In the days before Hwy 163 existed music would flow across the canyon to the area where the Girl Scouts camp is now located. The dancers from Neighborhood House performed traditional Mexican dances and the “singing mothers” came and sang a few songs. Remember that many of the Marston’s guest were progressive and I am sure felt they were contributing, more than financial support to Neighborhood House. In future articles I will discuss the views of some of the performers.
Something I often think about is the influence that the Marston family was able to use to solicit financial support for Neighborhood House. We cannot question that the name Marston brought other names such as Scripps to support the activities and the many causes or programs found at Neighborhood House. When the second floor was added to the 1809 National Ave building, it was paid for by Mary Marston. When the “escuelita” was added it was paid for by Ellen Scripps.
This tells me that there was considerable influence used to support Neighborhood House. Books were donated to the library, children’s toys were donated to be used as Christmas gifts, thus there was a constant flow of money or in-kind contribution based on friendship or business contacts.
In the 1930’s Helen became an active member of the Socialist Party and at one time was the secretary of the local Socialist Party. She was once a member of a delegation of ACLU that requested an injunction to allow farm workers to peacefully assemble. Over the years she would return to the Imperial Valley in support of farm workers. In 1936 she married and moved to Los Angeles.
In 1933 Helen Marston founded the San Diego and Imperial County chapter of the American Civil Liberties Union (ACLU). She served as plaintiff in a 1935 ACLU loyalty oath case to force the San Diego School Board to allow members of the public to hold meetings in the Lincoln School auditorium without swearing a loyalty oath. Fighting Red Scare and McCarthy loyalty oaths became a decades long struggle that included defending folk singer Pete Seeger, who was told he would have to sign a loyalty oath before he could play in a rented San Diego auditorium (1960).
Helen’s husband died in 1961 and she moved to a small cottage in La Jolla. She worked along with her friend Florence Stevens in a variety of peace activities. Along with the Quakers, both Florence and Helen protested the Viet Nam war. She spent her final years in the Marston House, which she shared with her two sisters, Mary and Elizabeth. Upon her death, a Quaker religious service was held.
Mary Marston, the oldest of the Marston children and was born in 1879. She was her father’s “consentida” (favorite). At one point Mary had a young man she was interested in marrying, but he was considered by George Marston as not being “good enough” to be a son-in-law. Mary was devastated and swore that if she could not marry the man of her choice she would not marry at all.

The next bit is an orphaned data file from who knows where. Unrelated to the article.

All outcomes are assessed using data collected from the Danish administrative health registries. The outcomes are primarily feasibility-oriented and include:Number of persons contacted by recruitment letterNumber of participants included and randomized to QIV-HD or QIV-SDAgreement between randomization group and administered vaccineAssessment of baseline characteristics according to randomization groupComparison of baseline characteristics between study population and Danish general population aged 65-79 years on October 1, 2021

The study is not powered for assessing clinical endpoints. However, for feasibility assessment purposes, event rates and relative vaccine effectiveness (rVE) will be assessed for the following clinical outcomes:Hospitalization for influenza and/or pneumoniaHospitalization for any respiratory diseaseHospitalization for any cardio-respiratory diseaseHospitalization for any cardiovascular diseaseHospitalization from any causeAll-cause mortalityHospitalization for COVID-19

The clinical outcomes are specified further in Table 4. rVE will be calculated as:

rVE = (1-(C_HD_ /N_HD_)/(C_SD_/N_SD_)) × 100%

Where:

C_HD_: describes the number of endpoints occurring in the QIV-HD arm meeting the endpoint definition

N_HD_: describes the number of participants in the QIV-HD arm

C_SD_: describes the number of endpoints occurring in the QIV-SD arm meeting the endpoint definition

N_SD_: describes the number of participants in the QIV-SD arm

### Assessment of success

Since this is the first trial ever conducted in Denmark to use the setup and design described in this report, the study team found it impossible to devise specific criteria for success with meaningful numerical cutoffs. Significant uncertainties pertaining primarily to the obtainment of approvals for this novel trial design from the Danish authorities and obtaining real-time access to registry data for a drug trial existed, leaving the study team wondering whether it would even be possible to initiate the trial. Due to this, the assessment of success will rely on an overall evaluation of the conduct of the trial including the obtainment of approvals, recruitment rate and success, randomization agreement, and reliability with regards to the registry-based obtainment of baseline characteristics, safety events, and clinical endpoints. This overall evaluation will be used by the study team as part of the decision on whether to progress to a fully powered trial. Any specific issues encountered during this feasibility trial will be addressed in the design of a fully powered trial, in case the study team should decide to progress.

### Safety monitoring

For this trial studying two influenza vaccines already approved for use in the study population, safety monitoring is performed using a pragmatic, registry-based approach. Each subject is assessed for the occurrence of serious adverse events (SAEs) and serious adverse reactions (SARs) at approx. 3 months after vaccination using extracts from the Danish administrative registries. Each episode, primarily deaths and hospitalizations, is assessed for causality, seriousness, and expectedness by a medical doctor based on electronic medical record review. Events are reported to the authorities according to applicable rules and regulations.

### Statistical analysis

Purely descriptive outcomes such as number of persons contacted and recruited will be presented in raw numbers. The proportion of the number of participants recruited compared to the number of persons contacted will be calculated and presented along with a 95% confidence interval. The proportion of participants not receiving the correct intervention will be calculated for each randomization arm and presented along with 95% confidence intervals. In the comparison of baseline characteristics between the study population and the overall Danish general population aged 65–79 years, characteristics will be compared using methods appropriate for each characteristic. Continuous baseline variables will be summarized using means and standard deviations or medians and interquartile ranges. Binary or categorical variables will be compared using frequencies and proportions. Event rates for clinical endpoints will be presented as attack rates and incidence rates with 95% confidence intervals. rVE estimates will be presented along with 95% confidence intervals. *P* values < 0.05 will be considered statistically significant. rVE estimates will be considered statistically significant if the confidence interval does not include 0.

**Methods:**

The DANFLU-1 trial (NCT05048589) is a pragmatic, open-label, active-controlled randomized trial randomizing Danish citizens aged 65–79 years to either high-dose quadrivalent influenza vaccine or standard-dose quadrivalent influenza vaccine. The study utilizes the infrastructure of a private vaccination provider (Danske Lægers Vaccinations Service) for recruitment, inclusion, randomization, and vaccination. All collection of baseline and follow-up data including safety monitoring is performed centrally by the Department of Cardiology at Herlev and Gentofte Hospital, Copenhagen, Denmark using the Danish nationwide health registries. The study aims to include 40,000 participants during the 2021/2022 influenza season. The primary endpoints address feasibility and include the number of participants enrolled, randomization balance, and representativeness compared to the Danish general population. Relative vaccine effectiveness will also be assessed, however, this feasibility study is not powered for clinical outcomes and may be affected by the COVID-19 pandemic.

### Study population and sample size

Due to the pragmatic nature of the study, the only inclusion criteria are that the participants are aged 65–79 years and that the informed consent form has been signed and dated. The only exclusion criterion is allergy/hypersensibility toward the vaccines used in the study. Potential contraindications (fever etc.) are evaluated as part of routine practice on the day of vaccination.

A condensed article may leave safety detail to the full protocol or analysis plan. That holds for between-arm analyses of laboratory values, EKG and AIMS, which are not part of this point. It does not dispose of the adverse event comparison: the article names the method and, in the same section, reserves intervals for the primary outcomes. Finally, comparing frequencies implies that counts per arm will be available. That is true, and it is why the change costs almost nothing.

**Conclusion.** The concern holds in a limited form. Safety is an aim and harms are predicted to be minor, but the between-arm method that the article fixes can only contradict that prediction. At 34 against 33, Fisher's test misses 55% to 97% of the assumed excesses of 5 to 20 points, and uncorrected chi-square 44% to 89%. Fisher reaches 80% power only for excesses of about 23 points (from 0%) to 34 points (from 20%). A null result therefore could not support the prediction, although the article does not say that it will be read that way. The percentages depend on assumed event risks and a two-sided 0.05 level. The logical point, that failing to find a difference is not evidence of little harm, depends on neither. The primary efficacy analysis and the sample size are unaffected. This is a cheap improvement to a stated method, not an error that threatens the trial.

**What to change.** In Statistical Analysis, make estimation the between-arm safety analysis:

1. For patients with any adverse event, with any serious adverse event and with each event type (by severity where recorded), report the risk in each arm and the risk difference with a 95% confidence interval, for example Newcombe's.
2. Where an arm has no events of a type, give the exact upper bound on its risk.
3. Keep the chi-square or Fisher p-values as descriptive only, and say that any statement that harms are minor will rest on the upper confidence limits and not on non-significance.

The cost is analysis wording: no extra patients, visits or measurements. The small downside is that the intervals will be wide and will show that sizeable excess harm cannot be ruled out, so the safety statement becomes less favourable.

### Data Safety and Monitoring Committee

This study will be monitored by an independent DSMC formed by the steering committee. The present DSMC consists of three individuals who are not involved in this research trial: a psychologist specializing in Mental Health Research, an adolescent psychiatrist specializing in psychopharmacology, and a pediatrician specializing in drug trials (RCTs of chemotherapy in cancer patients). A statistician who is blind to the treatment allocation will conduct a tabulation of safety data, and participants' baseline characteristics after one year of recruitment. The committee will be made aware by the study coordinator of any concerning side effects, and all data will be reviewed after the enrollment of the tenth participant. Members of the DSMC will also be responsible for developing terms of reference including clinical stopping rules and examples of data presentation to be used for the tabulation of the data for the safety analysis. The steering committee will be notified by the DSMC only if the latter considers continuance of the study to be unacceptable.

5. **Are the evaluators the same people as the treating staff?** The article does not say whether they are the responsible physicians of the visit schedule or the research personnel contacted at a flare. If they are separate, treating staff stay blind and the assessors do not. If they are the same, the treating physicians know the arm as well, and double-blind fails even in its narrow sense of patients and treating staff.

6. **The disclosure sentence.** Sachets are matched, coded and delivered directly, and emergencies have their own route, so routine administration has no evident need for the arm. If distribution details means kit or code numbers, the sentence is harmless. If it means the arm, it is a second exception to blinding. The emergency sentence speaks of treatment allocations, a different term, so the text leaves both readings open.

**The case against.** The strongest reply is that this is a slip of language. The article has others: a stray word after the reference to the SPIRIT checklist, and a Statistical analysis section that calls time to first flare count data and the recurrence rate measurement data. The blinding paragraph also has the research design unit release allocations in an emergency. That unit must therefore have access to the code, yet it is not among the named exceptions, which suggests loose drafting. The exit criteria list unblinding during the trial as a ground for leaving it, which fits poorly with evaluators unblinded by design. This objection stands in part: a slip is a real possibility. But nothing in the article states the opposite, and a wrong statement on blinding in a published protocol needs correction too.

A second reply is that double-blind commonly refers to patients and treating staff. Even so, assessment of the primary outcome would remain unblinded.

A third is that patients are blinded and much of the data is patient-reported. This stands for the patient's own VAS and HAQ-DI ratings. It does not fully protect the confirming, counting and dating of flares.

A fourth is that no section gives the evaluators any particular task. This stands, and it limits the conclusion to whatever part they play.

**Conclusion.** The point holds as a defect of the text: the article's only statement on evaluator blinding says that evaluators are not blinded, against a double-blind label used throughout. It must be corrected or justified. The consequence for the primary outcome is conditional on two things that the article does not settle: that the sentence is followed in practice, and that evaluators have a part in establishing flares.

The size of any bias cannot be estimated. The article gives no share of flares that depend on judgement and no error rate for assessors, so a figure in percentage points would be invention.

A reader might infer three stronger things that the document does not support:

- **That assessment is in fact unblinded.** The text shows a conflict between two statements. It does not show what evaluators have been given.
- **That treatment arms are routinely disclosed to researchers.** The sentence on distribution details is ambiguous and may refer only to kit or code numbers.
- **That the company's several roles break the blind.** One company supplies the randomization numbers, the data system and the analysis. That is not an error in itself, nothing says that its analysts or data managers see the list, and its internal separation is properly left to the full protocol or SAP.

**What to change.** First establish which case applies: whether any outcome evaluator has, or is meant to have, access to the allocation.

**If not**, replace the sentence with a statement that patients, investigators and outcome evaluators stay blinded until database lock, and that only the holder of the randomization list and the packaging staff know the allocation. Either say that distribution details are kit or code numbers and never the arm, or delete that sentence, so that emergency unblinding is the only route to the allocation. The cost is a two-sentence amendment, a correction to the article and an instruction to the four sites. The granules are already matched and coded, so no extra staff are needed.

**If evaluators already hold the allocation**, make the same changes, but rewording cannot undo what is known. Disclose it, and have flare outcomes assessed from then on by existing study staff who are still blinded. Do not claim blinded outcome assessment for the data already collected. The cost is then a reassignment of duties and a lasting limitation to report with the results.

Newspaper articles indicate that Mary became more involved and her presence at Neighborhood House became very obvious after Helen moved to Los Angeles. When shown a picture of Mary Marston, several of those interviewed would comment about how nice she was or that she was there a lot.
It was Mary Marston, during the 1920’s, who promised Laura Rodriguez’ father, Mr. Gallo, that his young daughters could come and live with the Marston family upon his death, which they did. Miss Mary died in July of 1987 a few weeks short of her 108 birthday. When I called Laura Rodriguez to express my condolences — knowing that Miss Mary was the closest thing to a mother Laura had ever known — Laura was very sad, and later wrote me a note saying “I’m going to the [Marston] House for the last time as soon as I feel I can make it without drowning in tears.”
Miss Mary, the last living child of George and Ann Marston, gave the Marston home to the City of San Diego in 1987. It is now a museum at the northwest corner of Balboa Park and has been operated by SOHO since 2009.
More information can be obtained about the Marston family by searching historical documents, however for the purpose of this series, only information that helps to understand their involvement in Neighborhood House is being included.
What cannot be denied about the Marston family and specifically about Helen and Mary Marston is that their work and dedication is the reason there was a Neighborhood House at 1809 National Ave. The community of Logan Heights and the Marston family would forever be tied through history as well as personal relationships.
Previous articles in the History of Neighborhood House series here.